However, this second email prompted Rightscorp to cease sending copyright infringement notices altogether – so that Cox in mid-February of 2019 reached out and “requested that Rightscorp confirm that it was sending notices to the correct address.” Said notices resumed in June of 2019 (albeit while making their way to Cox’s pre-update email address), setting the stage for another email from Cox IP counsel (and no response from Rightscorp) in early August, according to the legal text.
“During the ensuing months, Rightscorp wrongfully continued to barrage Cox with tens of thousands of notices, ignoring Cox’s repeated requests to send the notices to the correct address,” the document proceeds.
Cox Communications, “although under no obligation to do so,” configured its older email server to forward Rightscorp’s notices to the proper email address, besides processing these requests “in accordance with Cox’s policies, as though they had been properly sent. … The sheer volume of notices Defendants sent to this address, and the way in which Cox processed them, consumed Cox’s computer and human resources.”
With these efforts having failed to produce a response or a switch to the new email address, Cox says that it enlisted outside counsel in June of 2020 to send Rightscorp a certified letter at its California business address, “agents for service of process registered with the Delaware Department of State” (where the company is incorporated), and “the California Secretary of State (Rightscorp’s principal place of business).”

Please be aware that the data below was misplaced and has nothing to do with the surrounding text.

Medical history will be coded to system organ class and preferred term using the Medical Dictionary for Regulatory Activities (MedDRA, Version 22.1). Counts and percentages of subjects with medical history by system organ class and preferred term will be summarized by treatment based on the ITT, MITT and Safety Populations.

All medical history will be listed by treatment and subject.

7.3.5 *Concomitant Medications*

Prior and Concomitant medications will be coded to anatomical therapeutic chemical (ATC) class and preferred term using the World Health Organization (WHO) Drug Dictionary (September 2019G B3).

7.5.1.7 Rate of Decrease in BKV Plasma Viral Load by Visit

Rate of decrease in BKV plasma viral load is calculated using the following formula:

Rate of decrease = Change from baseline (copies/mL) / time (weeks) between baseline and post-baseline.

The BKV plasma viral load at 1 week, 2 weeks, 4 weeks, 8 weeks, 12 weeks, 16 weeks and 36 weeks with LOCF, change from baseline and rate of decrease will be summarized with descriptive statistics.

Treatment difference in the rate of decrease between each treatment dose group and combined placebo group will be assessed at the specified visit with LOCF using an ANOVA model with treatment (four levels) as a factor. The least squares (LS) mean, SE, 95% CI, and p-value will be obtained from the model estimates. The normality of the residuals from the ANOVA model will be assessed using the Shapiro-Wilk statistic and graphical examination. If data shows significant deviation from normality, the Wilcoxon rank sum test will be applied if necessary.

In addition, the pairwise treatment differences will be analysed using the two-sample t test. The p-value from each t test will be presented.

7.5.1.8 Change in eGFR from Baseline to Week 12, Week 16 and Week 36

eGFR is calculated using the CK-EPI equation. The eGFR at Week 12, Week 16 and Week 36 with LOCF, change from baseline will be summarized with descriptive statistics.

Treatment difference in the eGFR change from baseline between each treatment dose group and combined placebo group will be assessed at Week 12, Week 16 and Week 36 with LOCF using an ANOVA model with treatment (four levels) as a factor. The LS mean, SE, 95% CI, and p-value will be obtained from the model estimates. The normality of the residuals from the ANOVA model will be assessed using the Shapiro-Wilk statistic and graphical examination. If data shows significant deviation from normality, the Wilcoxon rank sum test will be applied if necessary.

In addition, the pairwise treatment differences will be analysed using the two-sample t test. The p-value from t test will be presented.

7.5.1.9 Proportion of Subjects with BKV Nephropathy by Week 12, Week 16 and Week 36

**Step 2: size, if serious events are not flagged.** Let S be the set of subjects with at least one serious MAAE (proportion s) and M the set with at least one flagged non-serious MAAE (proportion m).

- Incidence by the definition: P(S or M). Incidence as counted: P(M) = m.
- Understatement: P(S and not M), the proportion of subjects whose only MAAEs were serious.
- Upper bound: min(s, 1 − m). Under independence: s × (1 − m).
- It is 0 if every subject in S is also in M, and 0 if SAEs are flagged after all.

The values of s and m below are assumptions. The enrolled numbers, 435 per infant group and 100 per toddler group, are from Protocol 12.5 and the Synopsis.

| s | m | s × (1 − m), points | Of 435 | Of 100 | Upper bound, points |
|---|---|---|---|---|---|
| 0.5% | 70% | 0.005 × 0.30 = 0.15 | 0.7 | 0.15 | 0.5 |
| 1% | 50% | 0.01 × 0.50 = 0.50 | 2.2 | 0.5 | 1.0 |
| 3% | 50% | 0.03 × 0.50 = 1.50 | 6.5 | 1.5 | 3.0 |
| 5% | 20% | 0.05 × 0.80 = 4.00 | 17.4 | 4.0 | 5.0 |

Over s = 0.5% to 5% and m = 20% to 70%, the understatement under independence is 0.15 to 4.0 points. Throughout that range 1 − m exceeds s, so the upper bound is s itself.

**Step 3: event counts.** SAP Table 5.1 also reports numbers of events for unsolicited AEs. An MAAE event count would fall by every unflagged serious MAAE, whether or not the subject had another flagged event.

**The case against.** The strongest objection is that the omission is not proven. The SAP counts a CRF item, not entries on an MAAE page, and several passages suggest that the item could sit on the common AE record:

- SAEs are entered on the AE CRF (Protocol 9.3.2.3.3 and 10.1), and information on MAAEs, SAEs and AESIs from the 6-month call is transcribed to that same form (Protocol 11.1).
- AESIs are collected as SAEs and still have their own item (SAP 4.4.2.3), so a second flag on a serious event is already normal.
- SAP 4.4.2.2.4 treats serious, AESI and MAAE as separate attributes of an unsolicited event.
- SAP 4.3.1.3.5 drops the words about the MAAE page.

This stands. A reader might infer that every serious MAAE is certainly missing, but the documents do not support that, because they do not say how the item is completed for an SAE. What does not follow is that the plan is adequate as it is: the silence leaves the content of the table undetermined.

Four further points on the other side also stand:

The message – which Cox was able to confirm that individuals signed for – relayed that the 59-year-old ISP would cease accepting infringement notices at the old email address “effective immediately.” Rightscorp didn’t respond but, like before, “stopped sending Cox notices for several months, from July 2020 through December 18, 2020.”
During this five-month stretch, the plaintiff rolled back the aforementioned feature that forwarded copyright-infringement notices from the old address to the new one and also began dispatching “a ‘bounce-back’ email to any sender of a notice of alleged copyright infringement to the [email protected] address, which informed the sender that Cox would not process the notice and of the proper address to which to direct such notice.”